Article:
We were basic. We’d earned archery badges. We played piano. We threw I-Ching. The townspeople were little Pharisees. We saw the facts under their Izod vestments.
Who doesn’t finally emerge armed from the creek bed, antediluvian, robust?
Who will ever forget what we did at the railroad interchange, the alleyway, the grain elevator, main street, or on one of two hills?
The first hill was named after a conqueror: the second after the conquered. This was a site on the small patch of the conquistador’s chain mill. This was a rock drenched with indigenous blood. Later in both places generations of fleeing evacuees carved these numbers:
Generations of evacuees carved out these numbers, but this was a museum in which we the peasant girls had long planned to live: the new mall. We went long risk on belly trenches beside the aquamarine fountain. There were defaults among shop rotations where we could realize. Either in the mall or seventeen miles apart, approximately, we could stand without family on the two hills and signal victory over the sign-light of Dairy Queen.
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I’m panicked. I don’t sleep that night. It was like my worst nightmare is happening. The next morning, I rush to the set and plead my case. And Ivan basically says, “The studio felt that they had Bill Murray, so they wanted to give him more stuff to do.” I go, “Okay, I understand that, but can I even be there when they’re established?” And of course, he said no, there’s nothing to do about it. It was kind of awkward, and it became sort of the elephant in the room.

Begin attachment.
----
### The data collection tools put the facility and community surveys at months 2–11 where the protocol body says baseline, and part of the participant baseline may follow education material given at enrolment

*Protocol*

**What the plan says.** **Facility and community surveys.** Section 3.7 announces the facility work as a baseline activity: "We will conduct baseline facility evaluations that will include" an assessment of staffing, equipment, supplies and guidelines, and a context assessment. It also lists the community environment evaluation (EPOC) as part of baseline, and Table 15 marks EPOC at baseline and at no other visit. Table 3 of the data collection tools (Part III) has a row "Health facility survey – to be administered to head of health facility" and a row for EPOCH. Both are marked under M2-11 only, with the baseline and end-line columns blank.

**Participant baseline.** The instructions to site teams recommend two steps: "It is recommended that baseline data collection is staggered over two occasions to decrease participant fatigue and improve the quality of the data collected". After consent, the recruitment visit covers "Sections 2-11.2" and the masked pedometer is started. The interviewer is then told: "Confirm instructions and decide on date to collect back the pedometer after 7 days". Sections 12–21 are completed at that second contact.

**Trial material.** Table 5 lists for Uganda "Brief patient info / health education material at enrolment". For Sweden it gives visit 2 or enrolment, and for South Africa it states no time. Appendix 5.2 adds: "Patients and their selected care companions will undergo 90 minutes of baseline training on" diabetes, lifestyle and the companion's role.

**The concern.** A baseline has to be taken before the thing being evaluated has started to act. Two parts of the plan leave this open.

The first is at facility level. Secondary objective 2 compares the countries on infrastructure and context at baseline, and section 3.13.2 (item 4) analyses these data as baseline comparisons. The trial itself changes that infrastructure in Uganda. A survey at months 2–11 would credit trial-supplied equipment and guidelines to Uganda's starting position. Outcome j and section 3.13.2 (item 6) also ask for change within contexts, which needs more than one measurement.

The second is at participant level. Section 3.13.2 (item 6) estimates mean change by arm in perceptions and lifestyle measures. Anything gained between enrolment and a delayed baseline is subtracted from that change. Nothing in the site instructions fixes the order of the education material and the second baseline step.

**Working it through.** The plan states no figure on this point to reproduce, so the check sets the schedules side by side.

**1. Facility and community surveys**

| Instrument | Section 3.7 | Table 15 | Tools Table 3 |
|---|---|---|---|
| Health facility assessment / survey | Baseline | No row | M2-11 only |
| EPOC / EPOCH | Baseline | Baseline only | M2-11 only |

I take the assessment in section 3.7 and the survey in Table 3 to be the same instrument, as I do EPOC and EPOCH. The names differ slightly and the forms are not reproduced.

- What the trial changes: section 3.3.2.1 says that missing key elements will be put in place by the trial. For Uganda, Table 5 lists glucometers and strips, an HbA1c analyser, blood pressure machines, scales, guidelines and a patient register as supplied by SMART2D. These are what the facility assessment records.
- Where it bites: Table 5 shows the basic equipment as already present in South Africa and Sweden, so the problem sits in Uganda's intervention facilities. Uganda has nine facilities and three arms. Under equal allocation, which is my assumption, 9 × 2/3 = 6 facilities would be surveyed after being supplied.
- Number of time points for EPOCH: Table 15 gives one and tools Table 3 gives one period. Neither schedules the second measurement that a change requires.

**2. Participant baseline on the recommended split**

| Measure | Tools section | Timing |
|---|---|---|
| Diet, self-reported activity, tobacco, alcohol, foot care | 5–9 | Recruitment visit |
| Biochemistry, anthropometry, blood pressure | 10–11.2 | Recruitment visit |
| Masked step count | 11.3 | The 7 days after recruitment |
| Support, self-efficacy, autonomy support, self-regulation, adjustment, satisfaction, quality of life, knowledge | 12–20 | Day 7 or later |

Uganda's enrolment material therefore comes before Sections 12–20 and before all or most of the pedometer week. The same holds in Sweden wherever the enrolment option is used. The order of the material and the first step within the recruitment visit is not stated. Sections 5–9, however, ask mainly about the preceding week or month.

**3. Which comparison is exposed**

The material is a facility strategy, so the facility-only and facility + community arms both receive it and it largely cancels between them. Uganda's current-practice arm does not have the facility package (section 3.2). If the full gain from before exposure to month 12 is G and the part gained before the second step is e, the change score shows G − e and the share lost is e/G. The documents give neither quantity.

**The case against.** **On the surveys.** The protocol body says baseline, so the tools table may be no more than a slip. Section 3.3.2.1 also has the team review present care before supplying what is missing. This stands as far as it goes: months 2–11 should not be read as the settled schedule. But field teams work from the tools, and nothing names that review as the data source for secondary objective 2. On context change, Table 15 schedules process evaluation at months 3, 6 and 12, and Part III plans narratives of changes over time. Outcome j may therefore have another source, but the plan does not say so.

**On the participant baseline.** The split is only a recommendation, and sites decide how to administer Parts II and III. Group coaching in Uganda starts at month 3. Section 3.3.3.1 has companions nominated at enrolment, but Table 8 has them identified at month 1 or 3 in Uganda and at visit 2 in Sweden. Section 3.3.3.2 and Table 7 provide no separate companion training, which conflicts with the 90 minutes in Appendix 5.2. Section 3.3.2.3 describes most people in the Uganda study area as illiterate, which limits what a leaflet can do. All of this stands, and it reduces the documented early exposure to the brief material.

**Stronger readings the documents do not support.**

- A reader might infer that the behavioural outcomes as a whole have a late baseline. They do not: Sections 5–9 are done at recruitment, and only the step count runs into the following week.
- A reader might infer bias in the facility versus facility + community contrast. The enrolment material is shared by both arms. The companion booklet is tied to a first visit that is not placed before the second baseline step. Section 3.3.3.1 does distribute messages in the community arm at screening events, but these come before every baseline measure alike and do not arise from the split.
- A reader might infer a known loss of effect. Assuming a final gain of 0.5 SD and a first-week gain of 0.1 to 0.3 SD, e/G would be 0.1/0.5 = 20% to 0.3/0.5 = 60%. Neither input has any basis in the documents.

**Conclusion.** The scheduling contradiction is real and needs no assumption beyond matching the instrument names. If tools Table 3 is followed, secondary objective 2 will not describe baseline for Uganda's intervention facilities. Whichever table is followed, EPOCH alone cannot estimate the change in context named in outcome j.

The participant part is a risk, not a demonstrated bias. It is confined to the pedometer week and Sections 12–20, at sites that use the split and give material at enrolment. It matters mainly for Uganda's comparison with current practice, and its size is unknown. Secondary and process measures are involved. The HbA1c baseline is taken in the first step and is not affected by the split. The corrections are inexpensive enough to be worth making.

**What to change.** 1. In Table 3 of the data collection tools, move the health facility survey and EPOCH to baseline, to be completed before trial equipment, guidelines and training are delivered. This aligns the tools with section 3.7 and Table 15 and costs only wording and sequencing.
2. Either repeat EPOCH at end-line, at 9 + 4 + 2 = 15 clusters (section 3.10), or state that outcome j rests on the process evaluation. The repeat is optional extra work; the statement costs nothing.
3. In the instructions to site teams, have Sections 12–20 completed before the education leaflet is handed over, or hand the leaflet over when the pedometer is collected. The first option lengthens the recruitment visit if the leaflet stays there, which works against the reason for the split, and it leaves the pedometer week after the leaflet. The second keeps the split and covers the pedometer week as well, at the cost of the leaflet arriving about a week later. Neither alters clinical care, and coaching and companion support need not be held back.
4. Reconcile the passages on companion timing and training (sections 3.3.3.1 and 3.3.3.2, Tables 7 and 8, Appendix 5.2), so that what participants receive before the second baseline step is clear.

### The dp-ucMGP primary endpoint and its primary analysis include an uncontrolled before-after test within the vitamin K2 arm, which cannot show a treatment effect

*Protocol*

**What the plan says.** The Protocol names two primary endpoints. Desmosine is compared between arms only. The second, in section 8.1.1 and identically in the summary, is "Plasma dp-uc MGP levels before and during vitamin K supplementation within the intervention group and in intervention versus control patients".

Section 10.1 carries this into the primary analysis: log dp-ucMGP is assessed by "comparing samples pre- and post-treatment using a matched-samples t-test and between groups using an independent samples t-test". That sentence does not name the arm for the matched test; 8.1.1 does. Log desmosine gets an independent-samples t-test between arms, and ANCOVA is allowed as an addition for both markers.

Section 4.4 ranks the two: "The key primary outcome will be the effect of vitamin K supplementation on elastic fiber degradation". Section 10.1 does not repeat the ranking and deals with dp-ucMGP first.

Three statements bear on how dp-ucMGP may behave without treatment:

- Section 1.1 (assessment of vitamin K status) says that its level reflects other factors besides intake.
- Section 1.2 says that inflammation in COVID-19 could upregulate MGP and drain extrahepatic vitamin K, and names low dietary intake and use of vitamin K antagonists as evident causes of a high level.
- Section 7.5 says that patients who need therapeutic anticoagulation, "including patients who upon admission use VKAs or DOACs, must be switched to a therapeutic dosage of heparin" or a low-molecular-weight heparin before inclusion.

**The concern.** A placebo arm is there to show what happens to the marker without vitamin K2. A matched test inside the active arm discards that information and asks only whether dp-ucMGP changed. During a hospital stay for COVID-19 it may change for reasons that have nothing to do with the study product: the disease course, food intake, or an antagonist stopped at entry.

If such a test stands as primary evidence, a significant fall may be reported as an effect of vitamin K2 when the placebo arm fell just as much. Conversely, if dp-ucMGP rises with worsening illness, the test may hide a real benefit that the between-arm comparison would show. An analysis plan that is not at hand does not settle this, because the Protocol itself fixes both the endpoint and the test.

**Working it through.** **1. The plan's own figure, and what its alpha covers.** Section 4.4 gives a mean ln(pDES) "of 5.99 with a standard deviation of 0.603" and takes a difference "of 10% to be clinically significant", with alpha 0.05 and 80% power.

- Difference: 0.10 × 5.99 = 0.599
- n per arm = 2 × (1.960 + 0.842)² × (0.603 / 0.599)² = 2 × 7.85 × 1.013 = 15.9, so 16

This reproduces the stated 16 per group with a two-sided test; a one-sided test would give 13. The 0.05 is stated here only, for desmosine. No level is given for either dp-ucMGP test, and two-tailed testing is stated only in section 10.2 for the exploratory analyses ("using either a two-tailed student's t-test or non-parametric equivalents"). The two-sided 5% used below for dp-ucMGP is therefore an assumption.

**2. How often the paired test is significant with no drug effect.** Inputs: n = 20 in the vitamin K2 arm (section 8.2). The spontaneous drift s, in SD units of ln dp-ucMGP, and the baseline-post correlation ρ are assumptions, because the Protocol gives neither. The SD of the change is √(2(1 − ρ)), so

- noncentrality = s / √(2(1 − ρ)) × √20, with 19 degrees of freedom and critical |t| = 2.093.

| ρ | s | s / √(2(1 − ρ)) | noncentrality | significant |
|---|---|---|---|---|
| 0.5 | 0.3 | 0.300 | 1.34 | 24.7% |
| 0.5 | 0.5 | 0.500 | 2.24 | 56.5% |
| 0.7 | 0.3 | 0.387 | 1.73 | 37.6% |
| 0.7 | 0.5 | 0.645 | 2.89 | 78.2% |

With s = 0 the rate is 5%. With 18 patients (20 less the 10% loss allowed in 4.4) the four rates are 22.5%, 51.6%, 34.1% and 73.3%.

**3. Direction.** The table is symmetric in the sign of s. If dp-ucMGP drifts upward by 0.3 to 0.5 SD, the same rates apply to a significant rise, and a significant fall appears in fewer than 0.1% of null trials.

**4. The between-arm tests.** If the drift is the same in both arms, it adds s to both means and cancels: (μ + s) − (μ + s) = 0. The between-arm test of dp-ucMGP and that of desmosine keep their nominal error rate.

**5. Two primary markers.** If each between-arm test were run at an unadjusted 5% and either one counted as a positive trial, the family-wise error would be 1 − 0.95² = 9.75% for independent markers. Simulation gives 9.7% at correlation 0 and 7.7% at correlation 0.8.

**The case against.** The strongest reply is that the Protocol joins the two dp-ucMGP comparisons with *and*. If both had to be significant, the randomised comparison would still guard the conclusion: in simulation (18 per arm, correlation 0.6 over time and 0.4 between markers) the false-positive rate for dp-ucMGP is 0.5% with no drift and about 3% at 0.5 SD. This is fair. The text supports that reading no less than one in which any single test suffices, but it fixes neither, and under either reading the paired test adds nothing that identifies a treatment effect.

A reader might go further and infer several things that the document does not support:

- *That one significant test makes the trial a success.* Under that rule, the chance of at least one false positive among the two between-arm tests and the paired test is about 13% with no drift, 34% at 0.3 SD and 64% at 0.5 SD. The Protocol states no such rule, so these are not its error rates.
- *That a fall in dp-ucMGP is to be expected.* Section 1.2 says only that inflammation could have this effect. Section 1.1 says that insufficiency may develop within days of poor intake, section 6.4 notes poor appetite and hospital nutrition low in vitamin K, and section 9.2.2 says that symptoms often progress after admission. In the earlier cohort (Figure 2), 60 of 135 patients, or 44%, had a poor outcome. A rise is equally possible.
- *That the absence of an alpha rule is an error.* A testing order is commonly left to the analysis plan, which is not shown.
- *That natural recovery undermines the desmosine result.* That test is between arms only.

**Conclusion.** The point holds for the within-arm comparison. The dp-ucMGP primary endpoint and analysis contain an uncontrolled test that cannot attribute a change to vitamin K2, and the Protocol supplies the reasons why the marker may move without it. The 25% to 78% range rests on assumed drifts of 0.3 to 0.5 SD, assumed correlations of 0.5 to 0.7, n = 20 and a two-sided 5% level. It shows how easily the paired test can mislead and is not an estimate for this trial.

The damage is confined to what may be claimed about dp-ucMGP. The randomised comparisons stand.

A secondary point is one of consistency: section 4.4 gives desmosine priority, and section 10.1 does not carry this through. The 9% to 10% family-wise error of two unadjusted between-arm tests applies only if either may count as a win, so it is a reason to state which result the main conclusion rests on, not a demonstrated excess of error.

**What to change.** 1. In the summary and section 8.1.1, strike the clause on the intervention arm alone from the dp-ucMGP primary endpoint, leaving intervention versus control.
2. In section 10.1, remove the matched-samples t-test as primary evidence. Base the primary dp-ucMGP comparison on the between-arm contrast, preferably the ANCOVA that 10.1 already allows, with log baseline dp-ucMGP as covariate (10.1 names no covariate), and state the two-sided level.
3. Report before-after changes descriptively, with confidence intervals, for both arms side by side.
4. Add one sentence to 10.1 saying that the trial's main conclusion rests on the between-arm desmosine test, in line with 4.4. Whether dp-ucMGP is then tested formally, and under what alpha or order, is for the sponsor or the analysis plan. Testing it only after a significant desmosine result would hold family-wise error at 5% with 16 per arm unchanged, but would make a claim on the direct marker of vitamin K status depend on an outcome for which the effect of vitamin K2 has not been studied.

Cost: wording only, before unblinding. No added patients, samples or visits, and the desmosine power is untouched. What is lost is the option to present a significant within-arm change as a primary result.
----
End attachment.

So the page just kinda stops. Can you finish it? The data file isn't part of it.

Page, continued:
I see this differently now—and I don’t mean any kind of animosity or anything towards anyone, certainly not towards Ivan or the guys. I was a single dad, and we were struggling to kind of hold on and pay the rent. I still needed to do this job. 30 years later, I look back at the movie and it works very well the way it is. I think the character works with what he has to work with. But I’ve always felt like, “Man, if I could’ve played that original character…”